Characters: Little House on the Prairie
The Little House Series - Main characters
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Laura Ingalls Wilder
The original pioneer girl and author of the first Little House Series.
- All Girls Like Ponies: One wonders if Almanzo could have courted her at all, without his horses. Lampshaded by Ma at one point:
- "Are you sure Laura? Sometimes, I think you care more for the horses, than you do for their master."
- Big Sister Instinct: Don't bully her little sister. Just don't.
- Height Angst: Goes along with Pintsized Powerhouse below. Once she hits her teenage years, she often inwardly laments how little she is. It only gets worse when she goes to teach her first term of school: she's afraid her students won't mind her, because she's so small. As it turns out, she's right, though she manages to handle it.
- Outdoorsy Gal: Prefers working in the fields to staying inside.
- Pintsized Powerhouse: Laura was small even by the standards of her day, when people in general were shorter than they are now (she was barely five feet tall as an adult). Despite this, she's strong enough to rip the bolts out of a bench that had been fastened to the floor of her schoolhouse. She has no problem helping bring in the harvest or assisting Pa with construction on their various homes. On several occasions he calls her "strong as a little French horse."
- Plucky Girl
- Lady of Adventure: Has inherited her father's 'itching foot'.
- Sibling Yin-Yang: With Mary. Laura is active and adventurous, while Mary is gentle and passive.
- Spirited Young Lady: Spends her free time playing with the boys and driving horses as oppose to sewing and knitting.
- Textile Work Is Feminine: Subverted: though Laura earns money working as a seamstress several times, she hates sewing.
- Tomboy and Girly Girl: The tomboy to Mary's girly girl.
Laura's husband and the main character of Farmer Boy
- Amazon Chaser: You get the impression that he likes Laura for her spirited temper (it seems to amuse him), and he's very indulgent of her more tomboyish tendencies. While Pa never let Laura ride or drive his horses because she might get hurt, Almanzo lets her drive all of his horses and buys her a pony just for fun. He's also respectful when she tells him she doesn't want to promise to obey him as part of their marriage vows, telling her that he'd never expect her to take the vow seriously even if she did say it, but agreeing to ask the preacher to leave it out anyway.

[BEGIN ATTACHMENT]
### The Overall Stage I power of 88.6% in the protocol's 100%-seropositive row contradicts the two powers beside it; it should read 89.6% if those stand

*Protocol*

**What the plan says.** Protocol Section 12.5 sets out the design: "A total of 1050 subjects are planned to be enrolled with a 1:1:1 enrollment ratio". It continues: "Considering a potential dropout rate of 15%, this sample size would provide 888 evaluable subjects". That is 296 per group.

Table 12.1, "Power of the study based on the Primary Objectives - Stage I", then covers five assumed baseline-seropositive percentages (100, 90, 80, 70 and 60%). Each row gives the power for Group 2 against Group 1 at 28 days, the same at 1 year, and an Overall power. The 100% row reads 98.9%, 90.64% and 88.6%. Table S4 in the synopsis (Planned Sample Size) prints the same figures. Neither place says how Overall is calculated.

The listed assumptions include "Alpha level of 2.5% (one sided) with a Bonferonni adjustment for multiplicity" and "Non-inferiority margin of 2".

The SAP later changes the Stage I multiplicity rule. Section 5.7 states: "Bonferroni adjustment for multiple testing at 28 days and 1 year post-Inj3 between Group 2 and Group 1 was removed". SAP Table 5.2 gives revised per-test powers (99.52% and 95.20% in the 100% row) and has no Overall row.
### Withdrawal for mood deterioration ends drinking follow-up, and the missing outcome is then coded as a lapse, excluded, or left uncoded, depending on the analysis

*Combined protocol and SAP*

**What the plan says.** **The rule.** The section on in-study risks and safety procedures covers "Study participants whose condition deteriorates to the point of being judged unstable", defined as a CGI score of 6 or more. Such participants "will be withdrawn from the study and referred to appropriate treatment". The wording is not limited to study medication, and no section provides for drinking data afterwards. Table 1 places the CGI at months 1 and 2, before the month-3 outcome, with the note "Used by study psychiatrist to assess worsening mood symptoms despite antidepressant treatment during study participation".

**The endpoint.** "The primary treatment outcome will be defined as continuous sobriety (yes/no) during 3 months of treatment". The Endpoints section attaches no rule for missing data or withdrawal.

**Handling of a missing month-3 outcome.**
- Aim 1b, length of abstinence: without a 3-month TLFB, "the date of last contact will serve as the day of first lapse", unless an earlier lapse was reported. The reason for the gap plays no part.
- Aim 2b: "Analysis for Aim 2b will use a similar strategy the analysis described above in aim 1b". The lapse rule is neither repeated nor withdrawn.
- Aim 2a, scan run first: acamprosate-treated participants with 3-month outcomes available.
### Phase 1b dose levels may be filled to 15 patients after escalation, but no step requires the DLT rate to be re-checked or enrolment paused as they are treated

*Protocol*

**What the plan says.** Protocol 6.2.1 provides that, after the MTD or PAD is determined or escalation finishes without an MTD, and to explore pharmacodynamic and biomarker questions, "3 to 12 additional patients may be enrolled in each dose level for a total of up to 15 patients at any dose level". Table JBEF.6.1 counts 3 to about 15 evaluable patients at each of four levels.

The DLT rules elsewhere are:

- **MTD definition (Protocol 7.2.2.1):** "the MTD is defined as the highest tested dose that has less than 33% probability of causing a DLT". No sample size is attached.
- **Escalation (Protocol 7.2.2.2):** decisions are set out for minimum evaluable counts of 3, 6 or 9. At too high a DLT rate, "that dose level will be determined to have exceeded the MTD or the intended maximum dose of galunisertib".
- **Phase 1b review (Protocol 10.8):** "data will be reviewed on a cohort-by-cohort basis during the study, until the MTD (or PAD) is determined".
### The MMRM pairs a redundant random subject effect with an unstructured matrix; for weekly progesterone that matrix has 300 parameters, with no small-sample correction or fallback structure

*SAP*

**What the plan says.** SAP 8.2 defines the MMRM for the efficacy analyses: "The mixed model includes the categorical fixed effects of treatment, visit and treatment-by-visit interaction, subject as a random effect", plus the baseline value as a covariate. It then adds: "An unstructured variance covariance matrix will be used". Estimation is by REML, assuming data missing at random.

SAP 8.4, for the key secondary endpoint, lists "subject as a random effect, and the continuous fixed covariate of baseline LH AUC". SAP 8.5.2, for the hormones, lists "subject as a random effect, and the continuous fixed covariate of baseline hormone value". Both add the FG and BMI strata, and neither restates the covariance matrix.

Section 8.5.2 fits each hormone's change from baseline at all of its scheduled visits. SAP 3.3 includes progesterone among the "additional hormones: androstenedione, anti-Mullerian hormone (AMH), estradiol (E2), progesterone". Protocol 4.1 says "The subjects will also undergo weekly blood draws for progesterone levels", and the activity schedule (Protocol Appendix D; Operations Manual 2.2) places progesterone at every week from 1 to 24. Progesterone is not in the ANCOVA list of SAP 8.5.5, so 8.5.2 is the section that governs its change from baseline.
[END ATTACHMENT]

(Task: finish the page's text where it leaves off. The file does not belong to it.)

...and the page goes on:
- Cool Horse: It's his horses, a pair of matched Morgans named Prince and Lady, that first catch Laura's attention. At a Fourth of July celebration in Little Town on the Prairie, he enters them in a buggy race despite not having a buggy and having to make do with a much heavier cart than any of the other competitors are driving... and wins.
- Dogged Nice Guy: Drives forty miles in a blizzard to bring Laura home for the weekend. After she's said she's not interested in him.
- The Determinator: Undertakes a perilous journey through the snow in order to find grain for the town.
- That's nothing. He continues to maintain both of his farms despite debilitating illness and suffers a stroke for it. And it still doesn't stop him from trying, even though he was historically dependent on a cane the rest of his life (which is never mentioned in the Rose books).
- Embarrassing First Name: He explains to Laura that it's a Wilder family tradition, derived from the name of a Moor ("Al-Manzoor" or something to that effect) who saved the life of one of his ancestors.
- Nice Guy: A defining feature.
Laura's father, known for his itching foot that sent the Ingalls family pioneering across America.
- The Determinator: Once walked 200 miles to find work to feed his starving family.
- Papa Wolf: Will go to great lengths to protect his family.
Laura's older sister.
- Literal-Minded: More in the sense that she dislikes metaphors and similes rather than being unable to understand them.
Laura: "Sheep sorrel tastes like springtime."
Mary: "It really tastes a little like lemon flavoring, Laura."
- Proper Lady: Always perfectly demure and well-behaved. Laura, who plays the opposing Spirited Young Lady, always feels inferior as a result.
- Sibling Yin-Yang: With Laura. Mary is pretty and ladylike, while Laura is energetic and somewhat rowdy.
- Stiff Upper Lip: Scarlet Fever? Check. Blindness? Check. Emotion....
- Textile Work Is Feminine: Accomplished seamstress and actually 'likes' it as well.
- Tomboy and Girly Girl: The girly girl to Laura's tomboy.
Laura's little sister, known as "Baby Carrie" up until Plum Creek
or so. She's too young to be Laura's playmate, but she later comes to look up to and admire Laura, while Laura appreciates her company and matter-of-fact sense.
- Cool Big Sis: Views Laura as one.